Background: Previous studies evaluating thyroid function among obese pregnant women failed to demonstrate consistent pattern of thyroid hormones profile, probably due to the variations in biological/environmental determinants of thyroid function in different countries.
Aim To evaluate thyroid hormones profile in Sudanese pregnant women with varying degrees of obesity.
Methods: Obstetric/sociodemographic characteristics were gathered from 178 singleton pregnant Sudanese women using questionnaires. Weight and height were measured; body mass index (BMI) was calculated and categorized into four groups: underweight (BMI < 18.5 kg/m2), normal weight (18.5 - 24.9 kg/m2), overweight (25.0 - 29.9 kg/m2), and obese (≥ 30 kg/m2). Free triiodothyronine (FT3), free thyroxin (FT4), and thyroid stimulating hormone (TSH) were measured.
Results: Of the 178 enrolled women, 9 (5.1%), 52 (29.2%), 73 (41.0%), and 44 (24.7%) were underweight, normal BMI, overweight and obese, respectively. FT3 level was significantly higher in obese women compared with normal BMI (P = 0.004) as well as overweight women (P = 0.015). Higher FT3 levels were significantly associated with obesity (OR = 9.5, 95% CI = 3.1 - 29.0, P < 0.001). Lower levels of FT4 were significantly associated with overweight (OR = 0.06, 95% CI = 0.007 - 0.58, P = 0.015) and obesity (OR = 0.048, 95% CI = 0.004 - 0.5, P = 0.018). Based on linear regression analysis, BMI was positively associated with FT3 (4.7 pmol/l, P < 0.001) and negatively associated with FT4 (-8.26 pmol/l, P = 0.001).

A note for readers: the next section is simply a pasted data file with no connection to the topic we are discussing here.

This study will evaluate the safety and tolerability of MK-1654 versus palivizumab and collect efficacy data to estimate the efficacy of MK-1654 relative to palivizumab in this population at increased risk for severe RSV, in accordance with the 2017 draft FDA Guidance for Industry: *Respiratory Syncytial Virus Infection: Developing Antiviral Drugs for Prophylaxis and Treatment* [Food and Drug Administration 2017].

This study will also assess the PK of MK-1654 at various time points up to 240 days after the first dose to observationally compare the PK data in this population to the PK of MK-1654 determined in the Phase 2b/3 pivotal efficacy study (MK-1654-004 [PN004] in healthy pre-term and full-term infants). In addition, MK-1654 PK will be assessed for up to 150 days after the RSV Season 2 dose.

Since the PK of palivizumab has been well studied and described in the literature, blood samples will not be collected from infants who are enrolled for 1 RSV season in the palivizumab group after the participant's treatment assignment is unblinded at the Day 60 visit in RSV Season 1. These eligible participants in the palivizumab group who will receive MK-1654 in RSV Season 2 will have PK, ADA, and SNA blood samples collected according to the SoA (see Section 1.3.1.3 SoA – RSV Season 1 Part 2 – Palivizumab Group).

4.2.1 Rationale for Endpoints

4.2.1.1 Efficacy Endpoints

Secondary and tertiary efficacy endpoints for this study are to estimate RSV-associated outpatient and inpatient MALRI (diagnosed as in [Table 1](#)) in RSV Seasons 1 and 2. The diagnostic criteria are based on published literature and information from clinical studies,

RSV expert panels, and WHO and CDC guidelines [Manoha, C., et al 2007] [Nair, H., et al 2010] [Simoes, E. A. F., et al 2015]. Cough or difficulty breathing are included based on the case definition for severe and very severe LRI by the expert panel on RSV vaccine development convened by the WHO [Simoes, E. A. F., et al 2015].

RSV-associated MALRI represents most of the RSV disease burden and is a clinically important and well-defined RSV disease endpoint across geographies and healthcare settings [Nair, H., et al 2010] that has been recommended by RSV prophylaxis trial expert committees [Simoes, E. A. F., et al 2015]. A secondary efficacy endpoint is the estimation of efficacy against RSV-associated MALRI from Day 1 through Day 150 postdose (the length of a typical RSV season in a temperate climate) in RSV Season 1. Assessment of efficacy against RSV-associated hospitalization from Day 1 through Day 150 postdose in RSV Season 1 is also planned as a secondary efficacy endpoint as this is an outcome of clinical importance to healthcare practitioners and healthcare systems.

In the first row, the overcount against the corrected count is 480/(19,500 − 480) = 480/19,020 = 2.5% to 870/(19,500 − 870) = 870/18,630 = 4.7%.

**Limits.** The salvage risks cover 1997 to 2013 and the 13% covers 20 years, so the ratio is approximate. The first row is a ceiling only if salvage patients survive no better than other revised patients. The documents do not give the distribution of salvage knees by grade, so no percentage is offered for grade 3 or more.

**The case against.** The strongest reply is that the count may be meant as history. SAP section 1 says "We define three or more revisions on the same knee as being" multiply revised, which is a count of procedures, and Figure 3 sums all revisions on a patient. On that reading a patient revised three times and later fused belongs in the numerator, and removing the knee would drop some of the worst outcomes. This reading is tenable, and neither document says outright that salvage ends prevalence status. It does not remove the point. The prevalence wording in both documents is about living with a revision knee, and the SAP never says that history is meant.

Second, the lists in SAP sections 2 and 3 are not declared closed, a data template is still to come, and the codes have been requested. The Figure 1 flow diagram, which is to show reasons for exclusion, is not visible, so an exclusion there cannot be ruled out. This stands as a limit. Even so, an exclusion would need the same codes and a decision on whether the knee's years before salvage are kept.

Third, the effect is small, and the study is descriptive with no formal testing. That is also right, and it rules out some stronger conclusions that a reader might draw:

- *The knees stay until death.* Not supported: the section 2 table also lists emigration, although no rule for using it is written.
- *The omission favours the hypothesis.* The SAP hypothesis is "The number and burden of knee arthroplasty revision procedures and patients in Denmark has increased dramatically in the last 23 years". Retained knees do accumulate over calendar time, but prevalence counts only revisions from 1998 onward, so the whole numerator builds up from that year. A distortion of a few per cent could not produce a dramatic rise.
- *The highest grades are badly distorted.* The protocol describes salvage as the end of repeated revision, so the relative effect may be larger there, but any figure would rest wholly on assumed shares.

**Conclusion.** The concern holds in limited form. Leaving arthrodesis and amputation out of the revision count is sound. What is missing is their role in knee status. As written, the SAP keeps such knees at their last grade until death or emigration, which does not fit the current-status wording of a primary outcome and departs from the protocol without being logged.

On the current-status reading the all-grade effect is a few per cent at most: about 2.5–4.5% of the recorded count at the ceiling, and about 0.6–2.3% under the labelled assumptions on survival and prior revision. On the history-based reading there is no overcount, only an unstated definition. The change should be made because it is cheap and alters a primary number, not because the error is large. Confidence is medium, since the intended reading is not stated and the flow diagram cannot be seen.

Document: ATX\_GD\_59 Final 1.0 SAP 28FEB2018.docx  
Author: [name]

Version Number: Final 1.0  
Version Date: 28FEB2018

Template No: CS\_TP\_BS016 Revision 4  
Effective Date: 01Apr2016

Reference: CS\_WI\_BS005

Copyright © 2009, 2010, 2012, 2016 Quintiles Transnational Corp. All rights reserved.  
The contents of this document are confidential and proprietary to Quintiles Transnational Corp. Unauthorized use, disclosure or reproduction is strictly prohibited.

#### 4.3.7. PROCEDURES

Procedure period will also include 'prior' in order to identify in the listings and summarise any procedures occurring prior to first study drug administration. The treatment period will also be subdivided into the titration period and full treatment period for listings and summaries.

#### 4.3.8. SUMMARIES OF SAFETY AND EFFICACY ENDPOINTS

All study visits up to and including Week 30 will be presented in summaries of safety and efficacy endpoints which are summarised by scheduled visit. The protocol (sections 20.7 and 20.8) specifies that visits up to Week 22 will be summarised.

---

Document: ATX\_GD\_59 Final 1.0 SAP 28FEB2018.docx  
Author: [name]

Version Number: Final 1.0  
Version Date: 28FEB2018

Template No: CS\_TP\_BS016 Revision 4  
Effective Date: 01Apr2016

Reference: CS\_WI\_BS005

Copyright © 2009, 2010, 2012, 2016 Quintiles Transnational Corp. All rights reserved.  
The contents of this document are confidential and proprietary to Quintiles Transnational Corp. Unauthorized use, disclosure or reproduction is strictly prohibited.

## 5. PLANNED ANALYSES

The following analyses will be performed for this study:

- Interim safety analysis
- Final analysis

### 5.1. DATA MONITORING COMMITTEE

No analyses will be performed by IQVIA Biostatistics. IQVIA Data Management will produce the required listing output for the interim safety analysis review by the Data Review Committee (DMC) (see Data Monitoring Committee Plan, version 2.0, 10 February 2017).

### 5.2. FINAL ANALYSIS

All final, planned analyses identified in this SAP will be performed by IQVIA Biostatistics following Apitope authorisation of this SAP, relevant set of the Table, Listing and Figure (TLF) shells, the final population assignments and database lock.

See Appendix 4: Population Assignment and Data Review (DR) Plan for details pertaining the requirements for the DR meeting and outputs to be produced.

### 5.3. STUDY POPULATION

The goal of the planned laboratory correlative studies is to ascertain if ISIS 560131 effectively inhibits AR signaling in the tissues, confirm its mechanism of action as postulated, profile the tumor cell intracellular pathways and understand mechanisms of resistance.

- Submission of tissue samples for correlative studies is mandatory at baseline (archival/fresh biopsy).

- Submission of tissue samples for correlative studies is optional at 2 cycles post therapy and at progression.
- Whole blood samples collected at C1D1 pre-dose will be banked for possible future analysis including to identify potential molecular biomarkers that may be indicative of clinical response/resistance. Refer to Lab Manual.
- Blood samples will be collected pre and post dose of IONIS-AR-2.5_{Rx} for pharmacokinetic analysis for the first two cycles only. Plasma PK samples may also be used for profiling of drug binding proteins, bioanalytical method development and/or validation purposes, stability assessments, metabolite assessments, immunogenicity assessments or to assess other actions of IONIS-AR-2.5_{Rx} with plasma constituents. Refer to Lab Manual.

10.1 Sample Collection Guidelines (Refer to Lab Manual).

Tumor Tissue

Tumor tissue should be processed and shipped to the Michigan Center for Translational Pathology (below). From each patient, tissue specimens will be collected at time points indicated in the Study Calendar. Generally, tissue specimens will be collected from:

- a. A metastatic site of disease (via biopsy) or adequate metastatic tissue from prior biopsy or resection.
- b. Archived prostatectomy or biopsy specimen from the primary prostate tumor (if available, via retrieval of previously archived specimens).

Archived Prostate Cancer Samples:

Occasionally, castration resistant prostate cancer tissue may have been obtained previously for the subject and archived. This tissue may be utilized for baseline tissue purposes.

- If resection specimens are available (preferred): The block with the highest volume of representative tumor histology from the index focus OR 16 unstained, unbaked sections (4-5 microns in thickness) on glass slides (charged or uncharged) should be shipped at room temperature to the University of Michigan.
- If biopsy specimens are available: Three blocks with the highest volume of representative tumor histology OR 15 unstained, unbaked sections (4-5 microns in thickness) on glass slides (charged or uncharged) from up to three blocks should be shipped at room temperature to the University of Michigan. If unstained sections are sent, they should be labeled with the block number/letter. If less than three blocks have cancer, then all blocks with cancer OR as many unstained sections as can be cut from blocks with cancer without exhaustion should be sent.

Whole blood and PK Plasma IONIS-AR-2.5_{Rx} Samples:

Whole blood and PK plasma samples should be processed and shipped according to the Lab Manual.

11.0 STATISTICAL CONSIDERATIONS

Conclusions: BMI correlates with FT3 differently compared to FT4. Pregnant women with higher BMI are likely to have higher levels of FT3, but lower FT4. In contrast, TSH levels were comparable in different BMI groups.
Relevance for patients: Increased iodothyronine 5ˊdeiodinase (5ˊD) activity associated with obesity may give explanation for thyroid profile in those with higher BMI. High 5ˊD activity increases FT3 at the expense of FT4. Alternatively, high FT3 and low FT4 are expected to feedback differently on TSH, which explain loss of positive correlation between BMI and TSH.
1 Department of Physiology, Faculty of Medicine, Al-Neelain University, Khartoum, Sudan
2 Department of Obstetrics and Gynecology, Unaizah College of Medicine and Medical Sciences, Qassim University, Unaizah, Kingdom of Saudi Arabia
3 Department of Physiology, College of Medicine, Qassim University, Kingdom of Saudi Arabia
4 Department of Physiology, Nile College of Medicine Khartoum, Sudan
Mohamed Faisal Lutfi
Department of Physiology, College of Medicine, Qassim University, Kingdom of Saudi Arabia Department of Physiology, Nile College of Medicine Khartoum, Sudan
Telephone: +249912257731, +966507675335
Department of Pharmaceutics, Utrecht University, the Netherlands
Department of Pharmaceutics, Jiaxing University Medical College, Zhejiang, China